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Micro irrigation for greenhouse - confused :-)

Discussion in 'Greenhouse Growing' started by joebongo, Jul 12, 2018.

  1. joebongo

    joebongo Apprentice Gardener

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    Hi,

    Got a new greenhouse last year and I have about 40 odd plants, roughly half strawbs and half tomatoes.

    As my summer holiday looms in a month I'm thinking about what to do for watering.

    My outside tap is 40m from the greenhouse and I have the plants on 2 tiers each side of the greenhouse.

    I was wondering if people had recommendations for rigging up micro irrigation.

    So far I have standard hosepipe leading to the greenhouse.

    Below are partial links to Amazon co uk but I don't have permission to post links yet so to see the items you'll need to add amazon co uk at the beginning of them.

    I was thinking of then attaching this to enable 4 rows of watering: /gp/product/B06XPGC4DM/ref=ox_sc_act_title_3?smid=A2SVN44ML4RNJ8&psc=1

    But what I'm confused about is what diameter pipe is best to use for these 4 lines with presumably then using T-joints like these: /gp/product/B01DW6X5NW/ref=ox_sc_act_title_1?smid=A399BIVTVCRA6Q&psc=1

    To create the side spurs to attach drippers like these: /gp/product/B01DW6X17W/ref=ox_sc_act_title_2?smid=A399BIVTVCRA6Q&psc=1

    So, if this is all a decent idea (attached to a timer at the tap end), is 6mm pipe ok to use for the 4 long lines and also for the side spurs that go to the plants?

    Sorry for a long post, I hope I've made a tiny bit of sense!

    Yours,

    Joe
     
  2. BigC

    BigC Super Gardener

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    Cheap Irrigation System.
    I have a std.connection on the outside of the greenhouse for the garden hose to connect which goes through the wall and joins on the inside to a reducer this is then rigged up my micro pipe with sprinklers and drippers placed to where I need them..its a wooden greenhouse so the micro pipe is attached around its walls with cable clips nailed into the wood. Just simply turn on the tap...which can also have a timer clock incorporated.
    20160706_171555.jpg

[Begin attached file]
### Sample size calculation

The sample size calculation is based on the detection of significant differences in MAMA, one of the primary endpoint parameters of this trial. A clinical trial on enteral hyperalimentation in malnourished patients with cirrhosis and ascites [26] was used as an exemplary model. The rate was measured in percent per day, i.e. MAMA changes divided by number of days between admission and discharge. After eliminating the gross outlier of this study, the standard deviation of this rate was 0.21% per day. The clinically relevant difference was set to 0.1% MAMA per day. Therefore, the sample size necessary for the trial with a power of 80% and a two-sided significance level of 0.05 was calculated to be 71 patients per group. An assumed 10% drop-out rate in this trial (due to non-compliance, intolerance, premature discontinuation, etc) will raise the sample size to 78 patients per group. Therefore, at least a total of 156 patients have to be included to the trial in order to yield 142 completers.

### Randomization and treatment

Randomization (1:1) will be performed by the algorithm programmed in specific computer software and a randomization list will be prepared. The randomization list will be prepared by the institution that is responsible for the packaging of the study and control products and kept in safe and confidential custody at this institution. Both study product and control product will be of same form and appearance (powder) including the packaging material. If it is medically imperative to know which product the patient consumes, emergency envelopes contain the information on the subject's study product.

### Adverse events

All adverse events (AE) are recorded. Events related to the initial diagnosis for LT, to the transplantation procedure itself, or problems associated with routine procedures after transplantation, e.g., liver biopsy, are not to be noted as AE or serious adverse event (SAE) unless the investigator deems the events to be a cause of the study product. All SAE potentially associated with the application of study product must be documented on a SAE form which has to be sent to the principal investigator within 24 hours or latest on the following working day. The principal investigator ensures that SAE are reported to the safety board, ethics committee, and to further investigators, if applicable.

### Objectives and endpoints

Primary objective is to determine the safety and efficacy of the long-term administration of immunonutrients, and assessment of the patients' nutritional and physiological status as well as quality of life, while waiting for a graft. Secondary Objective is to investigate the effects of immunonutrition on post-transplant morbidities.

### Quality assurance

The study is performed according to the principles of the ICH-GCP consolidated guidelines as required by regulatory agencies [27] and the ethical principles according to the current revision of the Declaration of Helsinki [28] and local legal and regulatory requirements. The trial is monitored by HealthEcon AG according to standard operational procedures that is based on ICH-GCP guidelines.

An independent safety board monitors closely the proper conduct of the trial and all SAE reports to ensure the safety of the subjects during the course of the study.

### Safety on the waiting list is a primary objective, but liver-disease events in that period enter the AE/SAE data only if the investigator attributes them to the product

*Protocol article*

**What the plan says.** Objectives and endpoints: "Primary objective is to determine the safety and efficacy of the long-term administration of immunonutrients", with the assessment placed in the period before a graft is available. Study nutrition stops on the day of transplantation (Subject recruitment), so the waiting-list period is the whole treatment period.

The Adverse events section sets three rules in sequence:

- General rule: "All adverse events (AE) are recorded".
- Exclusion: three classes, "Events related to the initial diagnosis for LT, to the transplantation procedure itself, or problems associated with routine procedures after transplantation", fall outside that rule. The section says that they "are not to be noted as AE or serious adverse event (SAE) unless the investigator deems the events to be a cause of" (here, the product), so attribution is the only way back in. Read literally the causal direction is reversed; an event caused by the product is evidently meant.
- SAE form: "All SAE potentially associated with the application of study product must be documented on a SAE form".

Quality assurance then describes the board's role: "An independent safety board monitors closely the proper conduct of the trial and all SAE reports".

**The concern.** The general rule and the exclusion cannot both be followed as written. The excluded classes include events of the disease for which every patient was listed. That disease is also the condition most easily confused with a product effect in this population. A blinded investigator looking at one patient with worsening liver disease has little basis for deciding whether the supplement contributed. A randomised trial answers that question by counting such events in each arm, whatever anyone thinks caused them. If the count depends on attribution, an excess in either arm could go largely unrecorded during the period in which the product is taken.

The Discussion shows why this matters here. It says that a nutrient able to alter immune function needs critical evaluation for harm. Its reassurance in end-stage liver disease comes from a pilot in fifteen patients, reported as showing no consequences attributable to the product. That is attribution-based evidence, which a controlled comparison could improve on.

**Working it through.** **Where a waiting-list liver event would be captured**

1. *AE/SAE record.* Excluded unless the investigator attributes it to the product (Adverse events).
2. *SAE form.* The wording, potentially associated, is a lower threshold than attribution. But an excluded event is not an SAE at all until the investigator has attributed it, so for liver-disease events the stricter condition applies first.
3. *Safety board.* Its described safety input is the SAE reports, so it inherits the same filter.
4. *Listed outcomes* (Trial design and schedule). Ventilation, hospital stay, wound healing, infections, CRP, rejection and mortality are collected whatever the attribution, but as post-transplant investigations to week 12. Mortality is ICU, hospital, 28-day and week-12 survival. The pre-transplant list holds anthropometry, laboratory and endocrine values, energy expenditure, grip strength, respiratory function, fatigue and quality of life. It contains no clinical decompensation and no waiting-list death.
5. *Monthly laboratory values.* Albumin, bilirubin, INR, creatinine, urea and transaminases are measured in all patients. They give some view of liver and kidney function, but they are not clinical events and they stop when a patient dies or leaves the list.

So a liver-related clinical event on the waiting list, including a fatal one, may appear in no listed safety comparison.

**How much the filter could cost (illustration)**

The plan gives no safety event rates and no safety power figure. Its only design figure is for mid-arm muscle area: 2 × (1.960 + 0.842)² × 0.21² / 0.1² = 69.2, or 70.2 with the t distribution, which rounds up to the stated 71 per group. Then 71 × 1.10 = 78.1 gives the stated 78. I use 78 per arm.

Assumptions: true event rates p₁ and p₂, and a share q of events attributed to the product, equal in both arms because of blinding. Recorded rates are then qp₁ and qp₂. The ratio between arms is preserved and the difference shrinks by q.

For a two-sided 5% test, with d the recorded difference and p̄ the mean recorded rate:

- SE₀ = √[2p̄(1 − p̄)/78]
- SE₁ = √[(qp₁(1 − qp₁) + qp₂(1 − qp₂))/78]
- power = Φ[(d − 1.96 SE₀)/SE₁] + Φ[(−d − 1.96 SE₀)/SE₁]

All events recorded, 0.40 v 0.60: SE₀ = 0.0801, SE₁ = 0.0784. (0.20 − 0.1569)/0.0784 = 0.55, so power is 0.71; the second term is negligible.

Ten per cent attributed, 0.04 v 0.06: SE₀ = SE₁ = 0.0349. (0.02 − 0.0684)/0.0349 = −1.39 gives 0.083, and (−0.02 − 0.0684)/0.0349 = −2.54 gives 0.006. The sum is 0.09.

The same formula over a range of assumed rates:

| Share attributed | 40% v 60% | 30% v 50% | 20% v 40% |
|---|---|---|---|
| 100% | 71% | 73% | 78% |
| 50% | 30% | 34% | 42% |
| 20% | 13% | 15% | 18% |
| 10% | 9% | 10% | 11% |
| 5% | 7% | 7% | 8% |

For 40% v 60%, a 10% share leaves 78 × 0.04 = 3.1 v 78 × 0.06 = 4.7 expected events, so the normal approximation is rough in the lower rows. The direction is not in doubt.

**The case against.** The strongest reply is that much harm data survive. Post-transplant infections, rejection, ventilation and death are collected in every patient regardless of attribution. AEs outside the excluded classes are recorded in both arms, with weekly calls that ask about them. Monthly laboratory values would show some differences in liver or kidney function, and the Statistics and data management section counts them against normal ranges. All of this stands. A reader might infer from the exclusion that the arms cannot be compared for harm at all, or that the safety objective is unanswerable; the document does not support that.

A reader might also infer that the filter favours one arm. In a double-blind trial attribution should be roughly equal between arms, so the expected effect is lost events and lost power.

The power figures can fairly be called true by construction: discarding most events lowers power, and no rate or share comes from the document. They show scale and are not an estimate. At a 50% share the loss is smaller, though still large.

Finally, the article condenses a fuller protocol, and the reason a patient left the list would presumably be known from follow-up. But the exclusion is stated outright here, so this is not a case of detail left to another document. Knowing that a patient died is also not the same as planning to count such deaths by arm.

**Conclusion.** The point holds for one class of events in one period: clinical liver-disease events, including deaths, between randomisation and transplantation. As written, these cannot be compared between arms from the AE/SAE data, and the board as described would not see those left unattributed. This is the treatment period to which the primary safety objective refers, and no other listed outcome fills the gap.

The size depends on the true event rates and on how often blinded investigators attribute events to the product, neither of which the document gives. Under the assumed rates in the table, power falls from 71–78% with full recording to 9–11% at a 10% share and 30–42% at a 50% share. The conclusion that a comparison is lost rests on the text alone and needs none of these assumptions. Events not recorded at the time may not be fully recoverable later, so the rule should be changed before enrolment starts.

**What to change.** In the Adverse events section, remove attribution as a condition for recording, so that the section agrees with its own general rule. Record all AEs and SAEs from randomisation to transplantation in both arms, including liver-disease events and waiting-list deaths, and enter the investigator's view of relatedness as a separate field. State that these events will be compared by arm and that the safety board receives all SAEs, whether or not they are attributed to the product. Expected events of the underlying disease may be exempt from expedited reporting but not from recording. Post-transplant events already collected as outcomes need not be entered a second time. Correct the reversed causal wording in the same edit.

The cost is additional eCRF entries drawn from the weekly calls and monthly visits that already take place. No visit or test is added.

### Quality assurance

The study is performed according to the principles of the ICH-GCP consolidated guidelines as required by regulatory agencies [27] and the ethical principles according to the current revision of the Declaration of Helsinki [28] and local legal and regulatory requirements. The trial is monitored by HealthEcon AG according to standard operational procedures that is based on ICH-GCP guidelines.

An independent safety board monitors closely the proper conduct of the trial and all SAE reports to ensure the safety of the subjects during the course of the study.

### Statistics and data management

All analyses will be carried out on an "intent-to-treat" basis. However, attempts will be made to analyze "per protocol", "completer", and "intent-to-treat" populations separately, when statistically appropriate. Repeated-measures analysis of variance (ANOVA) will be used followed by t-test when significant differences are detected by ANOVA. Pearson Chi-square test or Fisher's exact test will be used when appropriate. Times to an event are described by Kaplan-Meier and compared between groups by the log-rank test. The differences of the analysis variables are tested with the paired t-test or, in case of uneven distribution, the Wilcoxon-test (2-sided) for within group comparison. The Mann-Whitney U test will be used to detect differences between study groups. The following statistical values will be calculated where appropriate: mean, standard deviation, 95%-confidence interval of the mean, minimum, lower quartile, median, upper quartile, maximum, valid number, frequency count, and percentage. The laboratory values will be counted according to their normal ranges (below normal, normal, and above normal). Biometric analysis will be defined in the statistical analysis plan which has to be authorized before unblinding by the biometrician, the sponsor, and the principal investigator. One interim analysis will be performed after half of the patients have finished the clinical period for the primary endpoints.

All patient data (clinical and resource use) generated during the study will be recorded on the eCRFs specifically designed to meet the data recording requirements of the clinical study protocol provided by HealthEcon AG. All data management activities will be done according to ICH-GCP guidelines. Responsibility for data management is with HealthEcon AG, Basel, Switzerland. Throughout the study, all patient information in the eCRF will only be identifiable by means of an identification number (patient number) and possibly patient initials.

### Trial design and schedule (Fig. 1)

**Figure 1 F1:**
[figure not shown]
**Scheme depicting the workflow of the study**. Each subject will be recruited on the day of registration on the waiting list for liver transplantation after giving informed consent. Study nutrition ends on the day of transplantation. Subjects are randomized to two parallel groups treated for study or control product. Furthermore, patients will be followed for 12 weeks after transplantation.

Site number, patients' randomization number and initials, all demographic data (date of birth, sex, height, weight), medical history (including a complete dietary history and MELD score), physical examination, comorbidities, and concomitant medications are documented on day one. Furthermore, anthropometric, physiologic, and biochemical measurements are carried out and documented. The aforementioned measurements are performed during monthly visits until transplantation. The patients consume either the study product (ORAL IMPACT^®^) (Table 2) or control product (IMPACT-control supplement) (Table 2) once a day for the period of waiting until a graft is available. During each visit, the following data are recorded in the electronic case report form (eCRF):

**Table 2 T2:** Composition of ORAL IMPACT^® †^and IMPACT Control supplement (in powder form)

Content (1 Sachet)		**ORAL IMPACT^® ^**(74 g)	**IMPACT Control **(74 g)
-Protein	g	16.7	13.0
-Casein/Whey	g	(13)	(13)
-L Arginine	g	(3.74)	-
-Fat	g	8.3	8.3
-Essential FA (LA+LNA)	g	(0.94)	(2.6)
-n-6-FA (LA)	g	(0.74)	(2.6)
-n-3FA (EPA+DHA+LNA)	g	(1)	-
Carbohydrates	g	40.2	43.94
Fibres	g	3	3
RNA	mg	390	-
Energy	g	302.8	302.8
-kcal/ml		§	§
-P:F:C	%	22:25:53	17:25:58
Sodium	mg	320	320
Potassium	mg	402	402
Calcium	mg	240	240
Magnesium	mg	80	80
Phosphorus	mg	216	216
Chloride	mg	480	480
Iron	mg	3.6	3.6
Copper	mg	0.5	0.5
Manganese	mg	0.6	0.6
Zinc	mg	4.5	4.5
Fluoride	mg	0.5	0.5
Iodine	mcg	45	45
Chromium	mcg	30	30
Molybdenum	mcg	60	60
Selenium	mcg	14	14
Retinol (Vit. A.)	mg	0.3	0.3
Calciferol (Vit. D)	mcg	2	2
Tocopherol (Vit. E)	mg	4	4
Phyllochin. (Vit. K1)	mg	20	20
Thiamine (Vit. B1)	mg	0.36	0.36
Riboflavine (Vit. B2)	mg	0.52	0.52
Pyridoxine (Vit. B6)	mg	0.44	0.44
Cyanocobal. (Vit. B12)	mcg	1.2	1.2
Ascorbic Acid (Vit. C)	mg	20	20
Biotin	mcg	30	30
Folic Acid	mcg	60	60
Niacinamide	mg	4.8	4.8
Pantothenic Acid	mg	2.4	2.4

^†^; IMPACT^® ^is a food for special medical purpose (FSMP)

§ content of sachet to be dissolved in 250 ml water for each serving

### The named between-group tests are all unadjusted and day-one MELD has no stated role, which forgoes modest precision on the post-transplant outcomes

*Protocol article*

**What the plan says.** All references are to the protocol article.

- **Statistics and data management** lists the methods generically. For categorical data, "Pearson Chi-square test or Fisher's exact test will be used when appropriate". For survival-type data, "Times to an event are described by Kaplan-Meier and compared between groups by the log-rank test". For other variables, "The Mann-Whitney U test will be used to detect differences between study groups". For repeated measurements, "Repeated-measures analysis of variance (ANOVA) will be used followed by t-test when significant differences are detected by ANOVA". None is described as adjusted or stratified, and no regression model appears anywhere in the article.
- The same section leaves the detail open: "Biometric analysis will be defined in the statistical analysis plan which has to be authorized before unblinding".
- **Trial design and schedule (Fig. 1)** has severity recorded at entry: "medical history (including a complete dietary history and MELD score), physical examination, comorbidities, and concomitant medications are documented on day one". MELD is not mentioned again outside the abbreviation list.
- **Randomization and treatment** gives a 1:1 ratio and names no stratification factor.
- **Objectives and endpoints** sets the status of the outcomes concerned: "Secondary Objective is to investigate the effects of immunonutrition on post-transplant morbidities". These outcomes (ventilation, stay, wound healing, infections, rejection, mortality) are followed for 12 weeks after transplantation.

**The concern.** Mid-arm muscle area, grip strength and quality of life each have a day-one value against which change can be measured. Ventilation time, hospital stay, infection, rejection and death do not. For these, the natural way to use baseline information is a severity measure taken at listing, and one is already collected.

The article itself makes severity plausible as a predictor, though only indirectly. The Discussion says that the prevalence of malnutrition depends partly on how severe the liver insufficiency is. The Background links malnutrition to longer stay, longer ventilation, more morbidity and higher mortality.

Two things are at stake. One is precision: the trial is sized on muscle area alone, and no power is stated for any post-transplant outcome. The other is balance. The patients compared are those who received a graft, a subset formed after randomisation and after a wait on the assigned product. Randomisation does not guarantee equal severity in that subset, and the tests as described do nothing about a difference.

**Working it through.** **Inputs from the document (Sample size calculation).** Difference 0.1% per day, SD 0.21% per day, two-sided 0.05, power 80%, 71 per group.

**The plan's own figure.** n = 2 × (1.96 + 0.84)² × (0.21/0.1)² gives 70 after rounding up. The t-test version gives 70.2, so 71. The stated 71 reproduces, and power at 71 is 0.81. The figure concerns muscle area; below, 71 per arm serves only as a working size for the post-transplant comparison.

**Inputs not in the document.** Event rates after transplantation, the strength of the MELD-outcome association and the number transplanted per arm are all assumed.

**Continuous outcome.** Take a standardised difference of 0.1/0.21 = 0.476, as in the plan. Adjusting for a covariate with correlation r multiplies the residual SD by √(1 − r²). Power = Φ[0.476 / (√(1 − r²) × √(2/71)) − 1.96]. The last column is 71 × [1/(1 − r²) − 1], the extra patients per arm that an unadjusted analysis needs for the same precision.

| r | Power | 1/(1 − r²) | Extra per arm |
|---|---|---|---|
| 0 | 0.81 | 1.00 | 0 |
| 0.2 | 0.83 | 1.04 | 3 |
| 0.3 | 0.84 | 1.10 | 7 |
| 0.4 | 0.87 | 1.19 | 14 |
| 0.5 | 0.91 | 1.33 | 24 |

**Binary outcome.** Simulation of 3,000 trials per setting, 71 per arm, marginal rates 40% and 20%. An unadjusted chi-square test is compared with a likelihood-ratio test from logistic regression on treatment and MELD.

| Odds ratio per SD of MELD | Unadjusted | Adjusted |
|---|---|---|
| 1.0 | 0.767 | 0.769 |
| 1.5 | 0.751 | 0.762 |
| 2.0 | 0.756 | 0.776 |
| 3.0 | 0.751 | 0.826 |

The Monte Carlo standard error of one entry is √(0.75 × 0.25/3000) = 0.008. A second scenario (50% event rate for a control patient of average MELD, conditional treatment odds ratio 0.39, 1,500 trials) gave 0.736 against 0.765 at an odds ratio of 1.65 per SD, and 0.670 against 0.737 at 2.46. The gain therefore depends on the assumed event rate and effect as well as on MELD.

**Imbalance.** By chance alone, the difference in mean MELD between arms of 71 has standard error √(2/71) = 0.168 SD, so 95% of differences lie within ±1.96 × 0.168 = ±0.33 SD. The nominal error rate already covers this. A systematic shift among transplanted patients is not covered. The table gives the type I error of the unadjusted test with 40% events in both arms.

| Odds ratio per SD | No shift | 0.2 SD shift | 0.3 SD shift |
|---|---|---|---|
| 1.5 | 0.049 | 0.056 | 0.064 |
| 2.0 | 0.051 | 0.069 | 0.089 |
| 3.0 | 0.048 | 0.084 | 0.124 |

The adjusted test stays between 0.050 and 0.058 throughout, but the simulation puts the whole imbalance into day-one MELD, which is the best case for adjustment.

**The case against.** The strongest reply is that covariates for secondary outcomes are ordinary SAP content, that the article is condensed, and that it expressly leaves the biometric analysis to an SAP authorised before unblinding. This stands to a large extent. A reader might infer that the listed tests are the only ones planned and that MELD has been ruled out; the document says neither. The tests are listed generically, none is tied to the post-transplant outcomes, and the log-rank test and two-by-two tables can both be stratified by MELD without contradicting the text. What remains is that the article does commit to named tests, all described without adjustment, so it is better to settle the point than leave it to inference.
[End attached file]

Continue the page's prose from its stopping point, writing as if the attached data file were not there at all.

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    • joebongo

      joebongo Apprentice Gardener

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      Thanks for your reply. I've finally rigged up a system pretty much the same as the Kingfisher one but using 4 lines as in the splitter from Amazon.

      The thing I've noticed is that the drippers seem to piddle the water through the soil and then straight out the bottom of the pots within 30 seconds of switching the system on. Now this could be the tomato plants getting bone dry during the day (so perhaps they need more watering to maintain some overall moisture in the soil?)

      Another thing is that at the beginning of a run of a line, those drippers go really well but by the time you get to the far end (12 plants on the longest run) there isn't much left to come out. I'm no physicist so was wondering if there's an easier way to get the water a bit more uniform in the way it comes out.

      It was incredibly hot in there rigging it all up but me and my 8yo son feel like we've done a major engineering project and have had a lot of fun doing it.
       
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      • BigC

        BigC Super Gardener

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        I suppose you could make use of some inline taps and splitters but the problem here is you've already set up...maybe you still can...have a look and see if you can modify it slightly to get more pressure to the latter end
         
      • CanadianLori

        CanadianLori Ever Hopeful Canuck

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        I use that type of system partially coupled with capillary matting. Works a wonder. Once in awhile a pot will stop drawing but I give it a good soaking and we're off again :)

        1528287247270.jpg
         
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        • joebongo

          joebongo Apprentice Gardener

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          We've been out just now and done some tweaking. Partially closing the earlier drippers to force more towards the later ones does work.

          The idea of capillary matting is a good one. Going to look into that next, perhaps with a saucer underneath each plant with matting to catch and help reabsorption of the piddle through water.

          Random unrelated question - some tomato plants are 5ft high and spindly at the top - shall I look off the tops cos they're too thin to be able to support any fruit of they bear them up there?
           
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          • BigC

            BigC Super Gardener

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            I top mine @joebongo at around that height and remove some leaves especially round the base to open it up a little... I still self polinate with an artists brush and spray mist..Dont forget to remove sucker stems/offshoots...
             

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